Appeal of wolf removal rescheduled
June 18, 1999
Web posted at: 1:44 p.m. EDT (1744 GMT)
The appeal of a court decision to remove reintroduced gray wolves from Yellowstone National Park and central Idaho, postponed because of illness, has be rescheduled for July 29.
Environmentalists were supposed to have their day in court in May to appeal the 1997 ruling by Wyoming District Court Judge William Downes that said the reintroduction of wolves into Yellowstone National Park was a violation of the Endangered Species Act. Nevertheless, the judge who was supposed to hear the appeal fell ill in May and the date was postponed.
In 1995, the first batch of gray wolves was reintroduced to Yellowstone National Park as part of a controversial reintroduction program. Although gray wolves once roamed Yellowstone in abundance, before the reintroduction program they had not been sighted in the area for more than 60 years. Now the populations are thriving with approximately 250 wolves.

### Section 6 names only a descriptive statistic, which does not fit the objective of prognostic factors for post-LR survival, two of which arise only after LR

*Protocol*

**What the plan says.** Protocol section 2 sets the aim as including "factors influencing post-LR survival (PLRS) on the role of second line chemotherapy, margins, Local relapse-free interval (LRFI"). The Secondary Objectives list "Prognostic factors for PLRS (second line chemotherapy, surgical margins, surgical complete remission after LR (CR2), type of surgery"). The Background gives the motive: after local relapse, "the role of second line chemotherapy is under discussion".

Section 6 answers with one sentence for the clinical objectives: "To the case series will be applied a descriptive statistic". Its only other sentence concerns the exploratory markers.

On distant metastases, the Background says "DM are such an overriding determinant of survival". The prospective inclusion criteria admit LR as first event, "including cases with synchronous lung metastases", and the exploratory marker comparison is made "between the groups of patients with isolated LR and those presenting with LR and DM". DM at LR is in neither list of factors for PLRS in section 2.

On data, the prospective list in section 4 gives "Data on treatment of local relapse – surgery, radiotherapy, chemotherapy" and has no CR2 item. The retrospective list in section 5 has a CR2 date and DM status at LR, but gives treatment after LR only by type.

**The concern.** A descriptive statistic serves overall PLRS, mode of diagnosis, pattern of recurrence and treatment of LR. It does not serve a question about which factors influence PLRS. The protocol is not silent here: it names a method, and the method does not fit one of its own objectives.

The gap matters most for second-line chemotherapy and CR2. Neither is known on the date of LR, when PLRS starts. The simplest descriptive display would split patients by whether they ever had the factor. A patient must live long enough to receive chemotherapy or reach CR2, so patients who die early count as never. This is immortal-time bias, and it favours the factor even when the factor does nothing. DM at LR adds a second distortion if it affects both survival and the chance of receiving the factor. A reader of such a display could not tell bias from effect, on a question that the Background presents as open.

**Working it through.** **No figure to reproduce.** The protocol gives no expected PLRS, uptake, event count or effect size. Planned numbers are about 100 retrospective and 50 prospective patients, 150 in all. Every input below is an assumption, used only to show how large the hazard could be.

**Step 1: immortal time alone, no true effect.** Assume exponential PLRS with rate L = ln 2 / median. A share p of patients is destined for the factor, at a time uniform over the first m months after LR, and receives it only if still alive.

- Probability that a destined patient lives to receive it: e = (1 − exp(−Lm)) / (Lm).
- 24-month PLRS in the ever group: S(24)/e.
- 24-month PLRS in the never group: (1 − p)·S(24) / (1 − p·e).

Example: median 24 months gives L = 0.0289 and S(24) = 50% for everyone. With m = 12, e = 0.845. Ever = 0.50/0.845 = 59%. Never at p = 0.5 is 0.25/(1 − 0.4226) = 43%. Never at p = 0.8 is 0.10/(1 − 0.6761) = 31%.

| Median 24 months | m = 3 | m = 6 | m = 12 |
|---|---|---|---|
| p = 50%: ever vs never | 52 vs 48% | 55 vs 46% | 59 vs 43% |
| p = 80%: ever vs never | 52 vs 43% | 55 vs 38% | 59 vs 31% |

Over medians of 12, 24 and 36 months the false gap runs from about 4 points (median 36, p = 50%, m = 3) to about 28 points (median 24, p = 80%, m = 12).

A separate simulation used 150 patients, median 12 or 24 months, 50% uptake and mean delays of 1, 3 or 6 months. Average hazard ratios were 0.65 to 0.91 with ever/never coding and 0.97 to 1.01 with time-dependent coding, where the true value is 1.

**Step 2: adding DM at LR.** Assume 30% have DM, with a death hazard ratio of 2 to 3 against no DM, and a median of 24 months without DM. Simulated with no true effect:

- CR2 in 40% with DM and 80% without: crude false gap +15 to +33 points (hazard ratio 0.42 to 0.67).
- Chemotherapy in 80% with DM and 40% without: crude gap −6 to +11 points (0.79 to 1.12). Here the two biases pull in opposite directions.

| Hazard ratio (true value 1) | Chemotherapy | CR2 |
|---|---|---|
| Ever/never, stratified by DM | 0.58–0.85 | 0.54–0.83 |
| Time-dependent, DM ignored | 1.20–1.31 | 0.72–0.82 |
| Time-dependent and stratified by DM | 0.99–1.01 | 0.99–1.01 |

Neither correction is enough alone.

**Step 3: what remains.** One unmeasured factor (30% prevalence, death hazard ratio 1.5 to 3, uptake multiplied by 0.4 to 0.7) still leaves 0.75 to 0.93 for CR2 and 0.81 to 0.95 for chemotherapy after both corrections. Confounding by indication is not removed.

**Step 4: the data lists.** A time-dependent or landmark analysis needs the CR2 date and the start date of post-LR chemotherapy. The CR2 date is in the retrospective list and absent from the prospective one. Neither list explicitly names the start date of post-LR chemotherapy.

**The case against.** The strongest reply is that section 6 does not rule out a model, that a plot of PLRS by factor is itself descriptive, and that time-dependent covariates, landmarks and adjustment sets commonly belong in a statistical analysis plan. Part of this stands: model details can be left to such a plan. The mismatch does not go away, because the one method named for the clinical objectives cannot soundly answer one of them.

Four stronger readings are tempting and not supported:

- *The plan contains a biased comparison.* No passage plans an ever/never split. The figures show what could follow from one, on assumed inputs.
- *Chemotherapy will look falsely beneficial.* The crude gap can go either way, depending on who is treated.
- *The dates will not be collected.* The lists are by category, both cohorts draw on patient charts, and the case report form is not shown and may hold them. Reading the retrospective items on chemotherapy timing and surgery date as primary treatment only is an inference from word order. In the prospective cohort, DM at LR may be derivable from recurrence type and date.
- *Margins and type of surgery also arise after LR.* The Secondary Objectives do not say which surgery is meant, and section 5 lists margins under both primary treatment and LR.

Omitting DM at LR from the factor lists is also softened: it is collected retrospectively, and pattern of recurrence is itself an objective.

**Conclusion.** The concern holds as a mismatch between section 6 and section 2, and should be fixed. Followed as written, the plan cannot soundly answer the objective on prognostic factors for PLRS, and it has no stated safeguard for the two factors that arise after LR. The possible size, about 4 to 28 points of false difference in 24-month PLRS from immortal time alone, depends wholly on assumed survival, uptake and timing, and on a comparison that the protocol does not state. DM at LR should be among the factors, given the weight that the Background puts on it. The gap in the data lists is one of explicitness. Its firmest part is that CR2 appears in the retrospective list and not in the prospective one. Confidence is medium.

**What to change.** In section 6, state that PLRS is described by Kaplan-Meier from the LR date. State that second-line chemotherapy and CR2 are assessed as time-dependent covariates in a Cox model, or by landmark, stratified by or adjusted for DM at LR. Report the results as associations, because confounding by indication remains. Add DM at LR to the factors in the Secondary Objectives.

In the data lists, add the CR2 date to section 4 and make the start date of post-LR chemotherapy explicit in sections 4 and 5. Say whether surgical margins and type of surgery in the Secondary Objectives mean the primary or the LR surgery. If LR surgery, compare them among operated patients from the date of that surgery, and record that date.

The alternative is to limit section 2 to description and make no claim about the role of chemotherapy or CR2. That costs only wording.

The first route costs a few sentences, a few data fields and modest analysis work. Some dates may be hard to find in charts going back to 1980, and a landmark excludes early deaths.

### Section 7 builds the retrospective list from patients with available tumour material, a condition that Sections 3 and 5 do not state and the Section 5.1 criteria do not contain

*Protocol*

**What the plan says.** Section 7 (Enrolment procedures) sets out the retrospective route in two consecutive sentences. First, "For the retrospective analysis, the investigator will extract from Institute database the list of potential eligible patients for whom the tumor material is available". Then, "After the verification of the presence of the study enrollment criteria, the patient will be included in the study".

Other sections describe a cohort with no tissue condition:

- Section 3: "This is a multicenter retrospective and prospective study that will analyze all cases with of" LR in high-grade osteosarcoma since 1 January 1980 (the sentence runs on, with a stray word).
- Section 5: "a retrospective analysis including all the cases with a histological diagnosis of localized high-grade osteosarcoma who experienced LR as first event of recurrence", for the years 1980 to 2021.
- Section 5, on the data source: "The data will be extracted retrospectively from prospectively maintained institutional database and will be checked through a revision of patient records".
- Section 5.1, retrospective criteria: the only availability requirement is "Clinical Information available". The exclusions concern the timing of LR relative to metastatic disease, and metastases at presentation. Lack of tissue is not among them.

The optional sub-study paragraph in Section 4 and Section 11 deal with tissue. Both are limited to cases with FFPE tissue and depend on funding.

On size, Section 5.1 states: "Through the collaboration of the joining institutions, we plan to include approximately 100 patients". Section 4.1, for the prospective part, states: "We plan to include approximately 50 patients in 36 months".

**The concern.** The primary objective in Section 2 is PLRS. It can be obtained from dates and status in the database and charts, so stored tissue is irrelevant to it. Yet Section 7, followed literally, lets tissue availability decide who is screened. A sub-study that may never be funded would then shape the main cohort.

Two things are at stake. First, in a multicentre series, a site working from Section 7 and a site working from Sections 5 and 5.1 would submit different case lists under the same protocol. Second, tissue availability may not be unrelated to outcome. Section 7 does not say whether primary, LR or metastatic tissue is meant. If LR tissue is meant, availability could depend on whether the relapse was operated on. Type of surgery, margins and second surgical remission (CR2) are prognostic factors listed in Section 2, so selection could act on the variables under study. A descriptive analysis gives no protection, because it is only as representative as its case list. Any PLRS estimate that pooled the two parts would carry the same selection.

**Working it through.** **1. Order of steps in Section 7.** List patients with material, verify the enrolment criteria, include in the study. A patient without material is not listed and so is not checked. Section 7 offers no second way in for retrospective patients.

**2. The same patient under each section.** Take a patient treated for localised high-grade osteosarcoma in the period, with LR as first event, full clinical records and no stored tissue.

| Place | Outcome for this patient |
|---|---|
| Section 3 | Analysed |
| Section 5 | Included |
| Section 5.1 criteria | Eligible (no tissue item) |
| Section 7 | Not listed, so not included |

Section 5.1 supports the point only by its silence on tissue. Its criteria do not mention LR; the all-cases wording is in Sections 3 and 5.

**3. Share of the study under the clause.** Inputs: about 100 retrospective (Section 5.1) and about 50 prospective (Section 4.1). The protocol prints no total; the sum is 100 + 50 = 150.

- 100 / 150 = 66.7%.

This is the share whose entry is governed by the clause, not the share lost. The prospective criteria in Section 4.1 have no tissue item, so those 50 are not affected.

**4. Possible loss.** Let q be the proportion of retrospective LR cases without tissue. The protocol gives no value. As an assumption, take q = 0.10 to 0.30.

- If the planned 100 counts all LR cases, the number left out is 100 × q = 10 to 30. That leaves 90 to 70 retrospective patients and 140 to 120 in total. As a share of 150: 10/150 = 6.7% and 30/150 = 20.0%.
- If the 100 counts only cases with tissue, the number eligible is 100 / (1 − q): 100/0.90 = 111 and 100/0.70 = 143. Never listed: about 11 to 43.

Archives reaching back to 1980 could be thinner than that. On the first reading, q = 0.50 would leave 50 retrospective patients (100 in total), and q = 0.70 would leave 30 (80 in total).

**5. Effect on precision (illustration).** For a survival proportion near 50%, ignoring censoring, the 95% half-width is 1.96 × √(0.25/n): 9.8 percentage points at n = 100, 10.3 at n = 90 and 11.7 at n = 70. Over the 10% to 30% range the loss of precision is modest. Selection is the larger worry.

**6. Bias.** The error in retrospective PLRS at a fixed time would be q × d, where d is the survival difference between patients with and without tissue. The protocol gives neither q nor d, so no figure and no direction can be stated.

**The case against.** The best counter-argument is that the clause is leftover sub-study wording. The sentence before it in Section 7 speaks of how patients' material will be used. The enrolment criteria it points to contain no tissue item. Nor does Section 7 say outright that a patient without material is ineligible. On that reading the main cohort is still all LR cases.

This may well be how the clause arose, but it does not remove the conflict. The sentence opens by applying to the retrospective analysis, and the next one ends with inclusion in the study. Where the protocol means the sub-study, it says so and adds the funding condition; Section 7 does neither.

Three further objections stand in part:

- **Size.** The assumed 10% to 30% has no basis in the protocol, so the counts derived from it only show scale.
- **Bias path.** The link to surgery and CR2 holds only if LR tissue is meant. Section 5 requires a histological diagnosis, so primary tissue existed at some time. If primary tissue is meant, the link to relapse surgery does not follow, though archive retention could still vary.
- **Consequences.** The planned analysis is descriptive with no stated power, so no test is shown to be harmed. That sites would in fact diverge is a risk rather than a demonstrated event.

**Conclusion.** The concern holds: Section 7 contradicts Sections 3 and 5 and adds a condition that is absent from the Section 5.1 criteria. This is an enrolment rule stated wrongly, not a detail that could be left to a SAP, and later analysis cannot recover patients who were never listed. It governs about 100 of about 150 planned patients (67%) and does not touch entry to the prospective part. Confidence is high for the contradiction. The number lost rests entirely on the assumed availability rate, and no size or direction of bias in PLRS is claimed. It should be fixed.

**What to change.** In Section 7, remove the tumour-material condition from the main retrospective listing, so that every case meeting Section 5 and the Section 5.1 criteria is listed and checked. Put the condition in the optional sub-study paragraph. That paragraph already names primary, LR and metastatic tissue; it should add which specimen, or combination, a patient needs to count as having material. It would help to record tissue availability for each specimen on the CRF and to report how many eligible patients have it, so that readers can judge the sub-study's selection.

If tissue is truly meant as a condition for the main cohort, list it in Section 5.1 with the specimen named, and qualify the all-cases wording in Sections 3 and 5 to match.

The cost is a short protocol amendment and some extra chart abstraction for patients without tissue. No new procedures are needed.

But some ranchers claim that there were indeed wolf sightings just before the reintroduction program was started, due to a small migration of wolves from Canada into the reintroduction area.
In a very controversial case, Downes ruled that the government was wrong to have experimentally introduced the wolves to an area where the animal was already found. He ordered all of the reintroduced wolves and their offspring removed, calling the reintroduction program illegal.
As anticipated, environmentalists and the Department of the Interior filed a joint appeal in 1998.
In the upcoming appeal, a panel of judges will hear oral arguments from the Wyoming Farm Bureau and Bruce Babbitt from the Department of the Interior, among others. A one-hour time limit has been set for the entire procedure.
Copyright 1999, Environmental News Network, All Rights Reserved
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